Lapis: James Whitney (1966)

One of James Whitney’s several cinematic masterworks, Lapis develops a series of impossibly dense mandala patterns in increasing intensity, set to a Ravi Shankar track. Whitney spent several years developing the imagery for the film, using his brother John’s homemade and hand-me-down motion control camera rig to realize it. Although James never aligned his creative interests with contemporary psychedelia, his work nevertheless sought to create an audio-visual catalyst for a deep and spiritual contemplation that was not too far removed.Mark Toscano

I’ve carried the memory of this short film for years. Now, having just found it again, it’s still pretty impressive but not quite so overwhelming as the first time. I was an 18 year old art student watching it on a big screen in a small lecture theatre, with the volume turned up and completely immersed in its kaleidoscopic intensity, I’d never seen anything like it before. The film was made six years earlier, and what I love most about it now is its handmade lo-fi pre-digital devoted dedication to beauty.

Frames of reference

Kew Gardens


On the Spring Bank Holiday weekend, aka Whitsun Bank Holiday or maybe even Whitsuntide, we went down to Kew. It was a slow journey. There was a UEFA Cup Final at Wembley that evening and a Premiership Rugby Final at Twickenham that afternoon, there were roadworks in Ealing and there was a continuous traffic jam around the North Circular. There was a long queue to Kew. By the time we arrived I was stir crazy. Once inside the gates I was snap happy. The resulting photostream begins with eucalyptus, smooth-skinned and animal-like with aromatic blade-shaped leaves. Continue reading “Kew Gardens”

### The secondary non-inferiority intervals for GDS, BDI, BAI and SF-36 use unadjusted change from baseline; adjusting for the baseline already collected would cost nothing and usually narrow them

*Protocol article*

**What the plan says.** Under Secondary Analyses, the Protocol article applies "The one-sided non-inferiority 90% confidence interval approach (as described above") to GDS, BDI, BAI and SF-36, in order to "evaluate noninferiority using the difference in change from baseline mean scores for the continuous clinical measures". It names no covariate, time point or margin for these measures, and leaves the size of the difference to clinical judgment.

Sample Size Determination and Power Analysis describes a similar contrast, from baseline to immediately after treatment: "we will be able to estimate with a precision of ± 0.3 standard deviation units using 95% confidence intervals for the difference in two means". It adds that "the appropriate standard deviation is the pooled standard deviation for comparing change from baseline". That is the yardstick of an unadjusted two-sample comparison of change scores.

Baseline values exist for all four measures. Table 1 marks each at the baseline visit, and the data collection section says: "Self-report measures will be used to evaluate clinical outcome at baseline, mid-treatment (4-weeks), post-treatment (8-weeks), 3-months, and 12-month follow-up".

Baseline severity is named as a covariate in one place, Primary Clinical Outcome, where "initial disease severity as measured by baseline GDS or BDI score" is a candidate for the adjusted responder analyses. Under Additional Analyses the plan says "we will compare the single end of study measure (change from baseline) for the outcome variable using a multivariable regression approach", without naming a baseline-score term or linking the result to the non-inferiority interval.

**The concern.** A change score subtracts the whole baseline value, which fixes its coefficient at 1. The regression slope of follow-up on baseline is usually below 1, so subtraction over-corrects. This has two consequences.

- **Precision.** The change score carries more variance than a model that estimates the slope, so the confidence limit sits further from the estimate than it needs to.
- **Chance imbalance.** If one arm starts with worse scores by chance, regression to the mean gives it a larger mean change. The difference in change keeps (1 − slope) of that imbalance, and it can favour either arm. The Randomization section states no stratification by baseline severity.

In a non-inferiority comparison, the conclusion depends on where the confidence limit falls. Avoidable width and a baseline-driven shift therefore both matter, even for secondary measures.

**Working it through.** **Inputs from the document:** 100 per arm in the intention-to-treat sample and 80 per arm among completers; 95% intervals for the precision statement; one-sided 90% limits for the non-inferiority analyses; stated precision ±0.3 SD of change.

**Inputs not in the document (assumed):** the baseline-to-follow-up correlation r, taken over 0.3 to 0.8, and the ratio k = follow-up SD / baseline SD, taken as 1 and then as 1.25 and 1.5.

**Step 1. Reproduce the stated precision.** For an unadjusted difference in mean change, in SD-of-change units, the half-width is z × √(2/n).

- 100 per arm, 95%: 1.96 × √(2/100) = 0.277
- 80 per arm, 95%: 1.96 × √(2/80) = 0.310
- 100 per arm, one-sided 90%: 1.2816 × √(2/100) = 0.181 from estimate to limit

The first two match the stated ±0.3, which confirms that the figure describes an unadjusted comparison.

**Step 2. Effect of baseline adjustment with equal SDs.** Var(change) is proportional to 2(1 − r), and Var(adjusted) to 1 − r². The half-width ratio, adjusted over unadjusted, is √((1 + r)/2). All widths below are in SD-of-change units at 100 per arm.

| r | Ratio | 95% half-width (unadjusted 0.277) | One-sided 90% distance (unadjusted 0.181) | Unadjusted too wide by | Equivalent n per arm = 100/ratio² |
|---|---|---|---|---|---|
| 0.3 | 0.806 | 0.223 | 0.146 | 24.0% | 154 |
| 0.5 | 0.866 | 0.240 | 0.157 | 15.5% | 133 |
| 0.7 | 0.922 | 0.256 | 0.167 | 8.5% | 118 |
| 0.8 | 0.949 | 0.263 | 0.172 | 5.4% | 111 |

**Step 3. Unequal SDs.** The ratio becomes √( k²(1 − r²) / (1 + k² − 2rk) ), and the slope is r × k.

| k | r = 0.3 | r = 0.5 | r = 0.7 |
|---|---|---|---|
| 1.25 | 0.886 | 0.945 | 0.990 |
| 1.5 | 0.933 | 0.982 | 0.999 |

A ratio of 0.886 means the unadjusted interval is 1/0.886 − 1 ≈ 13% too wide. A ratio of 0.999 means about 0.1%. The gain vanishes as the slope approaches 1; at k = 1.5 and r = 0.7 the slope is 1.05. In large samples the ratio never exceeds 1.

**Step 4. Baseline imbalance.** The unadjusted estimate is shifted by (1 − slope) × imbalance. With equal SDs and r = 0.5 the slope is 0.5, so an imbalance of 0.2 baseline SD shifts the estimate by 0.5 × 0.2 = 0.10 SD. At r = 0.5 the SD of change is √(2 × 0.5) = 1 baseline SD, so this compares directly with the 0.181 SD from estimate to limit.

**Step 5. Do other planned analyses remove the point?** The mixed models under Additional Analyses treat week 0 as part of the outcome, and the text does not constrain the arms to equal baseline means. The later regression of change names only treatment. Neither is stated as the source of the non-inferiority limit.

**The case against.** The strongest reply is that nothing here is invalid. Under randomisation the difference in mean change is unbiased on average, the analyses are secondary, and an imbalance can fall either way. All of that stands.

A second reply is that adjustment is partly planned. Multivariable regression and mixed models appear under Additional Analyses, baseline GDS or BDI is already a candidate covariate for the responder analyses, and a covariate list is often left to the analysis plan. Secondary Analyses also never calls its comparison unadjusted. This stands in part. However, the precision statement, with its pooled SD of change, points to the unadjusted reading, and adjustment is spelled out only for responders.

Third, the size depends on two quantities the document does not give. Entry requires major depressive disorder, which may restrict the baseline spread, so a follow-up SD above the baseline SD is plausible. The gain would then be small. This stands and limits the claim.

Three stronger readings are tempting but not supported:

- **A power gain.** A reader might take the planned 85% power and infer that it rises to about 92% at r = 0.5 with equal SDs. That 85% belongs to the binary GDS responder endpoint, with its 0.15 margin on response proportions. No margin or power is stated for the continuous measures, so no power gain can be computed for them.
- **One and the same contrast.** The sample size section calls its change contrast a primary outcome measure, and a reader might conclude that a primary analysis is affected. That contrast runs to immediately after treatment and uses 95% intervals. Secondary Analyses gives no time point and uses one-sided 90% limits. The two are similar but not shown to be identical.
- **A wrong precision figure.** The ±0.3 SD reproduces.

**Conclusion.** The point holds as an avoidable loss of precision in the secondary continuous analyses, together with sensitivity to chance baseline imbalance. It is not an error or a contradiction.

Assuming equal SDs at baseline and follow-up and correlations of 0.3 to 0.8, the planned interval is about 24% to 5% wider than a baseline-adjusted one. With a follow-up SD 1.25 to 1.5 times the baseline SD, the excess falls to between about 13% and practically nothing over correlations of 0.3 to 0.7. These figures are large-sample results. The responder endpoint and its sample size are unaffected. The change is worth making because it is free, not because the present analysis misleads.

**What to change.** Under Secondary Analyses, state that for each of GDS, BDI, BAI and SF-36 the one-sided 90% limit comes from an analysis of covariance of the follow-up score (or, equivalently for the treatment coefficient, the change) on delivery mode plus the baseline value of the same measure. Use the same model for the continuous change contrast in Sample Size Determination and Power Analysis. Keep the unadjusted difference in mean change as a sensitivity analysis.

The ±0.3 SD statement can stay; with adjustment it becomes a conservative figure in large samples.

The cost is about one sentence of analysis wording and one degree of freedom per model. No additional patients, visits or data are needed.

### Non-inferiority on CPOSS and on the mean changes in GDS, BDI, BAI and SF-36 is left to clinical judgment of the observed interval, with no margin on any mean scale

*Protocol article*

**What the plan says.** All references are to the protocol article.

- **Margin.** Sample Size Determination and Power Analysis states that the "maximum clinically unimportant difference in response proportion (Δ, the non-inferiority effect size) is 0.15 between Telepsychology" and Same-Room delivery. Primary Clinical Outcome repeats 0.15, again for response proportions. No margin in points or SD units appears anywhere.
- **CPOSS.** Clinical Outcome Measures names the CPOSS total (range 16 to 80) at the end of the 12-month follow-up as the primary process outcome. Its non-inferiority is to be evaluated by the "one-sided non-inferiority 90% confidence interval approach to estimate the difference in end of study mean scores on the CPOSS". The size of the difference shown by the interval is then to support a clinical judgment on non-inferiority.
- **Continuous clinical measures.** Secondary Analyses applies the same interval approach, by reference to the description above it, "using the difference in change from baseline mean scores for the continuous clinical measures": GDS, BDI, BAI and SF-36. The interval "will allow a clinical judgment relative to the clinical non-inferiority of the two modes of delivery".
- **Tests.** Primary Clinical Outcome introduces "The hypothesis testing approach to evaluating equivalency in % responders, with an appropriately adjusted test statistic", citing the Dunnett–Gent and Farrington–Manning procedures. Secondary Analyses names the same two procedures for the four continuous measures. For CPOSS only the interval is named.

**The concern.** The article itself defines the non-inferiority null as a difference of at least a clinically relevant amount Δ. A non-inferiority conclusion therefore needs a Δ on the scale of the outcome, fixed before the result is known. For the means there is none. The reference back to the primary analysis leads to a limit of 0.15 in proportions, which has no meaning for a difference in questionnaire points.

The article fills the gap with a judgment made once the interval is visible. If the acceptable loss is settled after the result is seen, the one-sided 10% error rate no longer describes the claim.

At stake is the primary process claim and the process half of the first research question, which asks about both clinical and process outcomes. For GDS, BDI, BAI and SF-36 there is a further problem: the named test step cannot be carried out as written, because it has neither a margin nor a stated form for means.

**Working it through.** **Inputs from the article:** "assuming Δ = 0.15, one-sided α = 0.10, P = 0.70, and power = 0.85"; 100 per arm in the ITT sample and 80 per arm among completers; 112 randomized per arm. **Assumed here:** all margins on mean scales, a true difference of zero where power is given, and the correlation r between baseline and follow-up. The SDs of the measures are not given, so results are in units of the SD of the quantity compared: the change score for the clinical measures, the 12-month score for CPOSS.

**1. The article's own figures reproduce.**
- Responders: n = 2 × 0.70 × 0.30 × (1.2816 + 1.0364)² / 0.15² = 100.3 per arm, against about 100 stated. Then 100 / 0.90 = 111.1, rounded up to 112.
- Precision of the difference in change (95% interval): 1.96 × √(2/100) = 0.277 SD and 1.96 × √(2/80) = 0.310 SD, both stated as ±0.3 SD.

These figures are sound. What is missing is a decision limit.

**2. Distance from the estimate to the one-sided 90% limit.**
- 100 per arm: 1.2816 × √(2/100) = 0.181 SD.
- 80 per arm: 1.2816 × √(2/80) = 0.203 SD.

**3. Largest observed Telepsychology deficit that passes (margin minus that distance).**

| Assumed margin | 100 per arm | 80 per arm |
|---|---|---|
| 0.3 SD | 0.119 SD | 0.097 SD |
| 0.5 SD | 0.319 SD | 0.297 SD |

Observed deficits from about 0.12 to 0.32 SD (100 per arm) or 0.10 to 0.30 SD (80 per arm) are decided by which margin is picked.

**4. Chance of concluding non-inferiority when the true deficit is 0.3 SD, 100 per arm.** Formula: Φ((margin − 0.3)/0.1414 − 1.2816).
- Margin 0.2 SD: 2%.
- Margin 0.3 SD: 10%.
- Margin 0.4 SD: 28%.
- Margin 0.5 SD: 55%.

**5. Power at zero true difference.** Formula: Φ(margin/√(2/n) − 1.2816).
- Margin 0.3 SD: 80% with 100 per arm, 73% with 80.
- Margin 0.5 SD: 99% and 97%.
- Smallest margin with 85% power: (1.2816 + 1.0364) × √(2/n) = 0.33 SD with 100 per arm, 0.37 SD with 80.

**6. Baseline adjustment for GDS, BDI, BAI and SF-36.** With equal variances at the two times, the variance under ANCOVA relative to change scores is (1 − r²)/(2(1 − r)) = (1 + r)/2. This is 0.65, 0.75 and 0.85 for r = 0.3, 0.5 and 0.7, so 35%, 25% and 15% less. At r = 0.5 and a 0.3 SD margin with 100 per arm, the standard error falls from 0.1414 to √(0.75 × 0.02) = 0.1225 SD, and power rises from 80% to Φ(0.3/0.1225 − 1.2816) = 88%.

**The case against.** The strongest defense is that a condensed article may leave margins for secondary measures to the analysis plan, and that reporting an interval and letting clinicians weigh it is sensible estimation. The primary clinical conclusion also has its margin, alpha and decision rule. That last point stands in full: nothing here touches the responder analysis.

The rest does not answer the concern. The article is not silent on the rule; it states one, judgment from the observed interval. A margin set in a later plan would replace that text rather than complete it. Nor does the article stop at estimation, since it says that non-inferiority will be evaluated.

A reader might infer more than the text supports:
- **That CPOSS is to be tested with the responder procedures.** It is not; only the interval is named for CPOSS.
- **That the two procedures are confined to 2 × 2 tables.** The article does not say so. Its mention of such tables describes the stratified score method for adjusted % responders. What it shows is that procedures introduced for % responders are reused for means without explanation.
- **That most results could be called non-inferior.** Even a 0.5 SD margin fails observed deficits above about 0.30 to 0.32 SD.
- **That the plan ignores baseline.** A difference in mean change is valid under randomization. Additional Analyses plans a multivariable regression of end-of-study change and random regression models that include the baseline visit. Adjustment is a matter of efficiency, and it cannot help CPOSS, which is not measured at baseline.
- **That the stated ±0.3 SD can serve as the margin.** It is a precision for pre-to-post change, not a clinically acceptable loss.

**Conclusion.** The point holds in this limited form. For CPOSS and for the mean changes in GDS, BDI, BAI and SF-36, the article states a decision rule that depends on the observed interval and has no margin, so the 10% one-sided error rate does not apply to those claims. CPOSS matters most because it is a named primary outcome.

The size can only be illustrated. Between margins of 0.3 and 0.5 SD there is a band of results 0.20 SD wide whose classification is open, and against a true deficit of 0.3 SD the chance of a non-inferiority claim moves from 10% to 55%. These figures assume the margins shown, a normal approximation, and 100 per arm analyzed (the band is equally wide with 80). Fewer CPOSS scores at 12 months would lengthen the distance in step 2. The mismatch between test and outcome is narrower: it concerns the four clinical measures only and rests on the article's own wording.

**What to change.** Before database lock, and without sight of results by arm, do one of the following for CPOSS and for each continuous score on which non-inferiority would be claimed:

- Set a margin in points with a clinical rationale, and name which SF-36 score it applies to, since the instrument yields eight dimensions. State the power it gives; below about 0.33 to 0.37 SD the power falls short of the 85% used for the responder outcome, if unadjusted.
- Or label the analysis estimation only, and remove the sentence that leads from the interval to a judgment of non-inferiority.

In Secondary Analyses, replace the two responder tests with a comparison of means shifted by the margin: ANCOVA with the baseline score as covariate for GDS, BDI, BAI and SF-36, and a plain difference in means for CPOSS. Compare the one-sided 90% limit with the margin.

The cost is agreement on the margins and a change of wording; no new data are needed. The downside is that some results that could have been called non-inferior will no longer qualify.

Frames of reference

For Ravi Shankar

A little video clip of Ravi Shankar and George Harrison (Hari Georgeson to his friends). This was a pivotal moment. Ravi Shankar had been hoping to introduce western audiences to eastern music since the 1940s. These two were made for each other. Within You, Without You was always my favourite song on Sgt. Pepper’s Lonely Hearts Club Band. I saw Ravi Shankar just once. He was in the front row of the audience at the Barbican Hall. John McLaughlin and Zakir Hussain and all the other members of Remember Shakti bowed to him from the stage before beginning their performance, acknowledging that without his pioneering example they probably would not have been there.

Frames of reference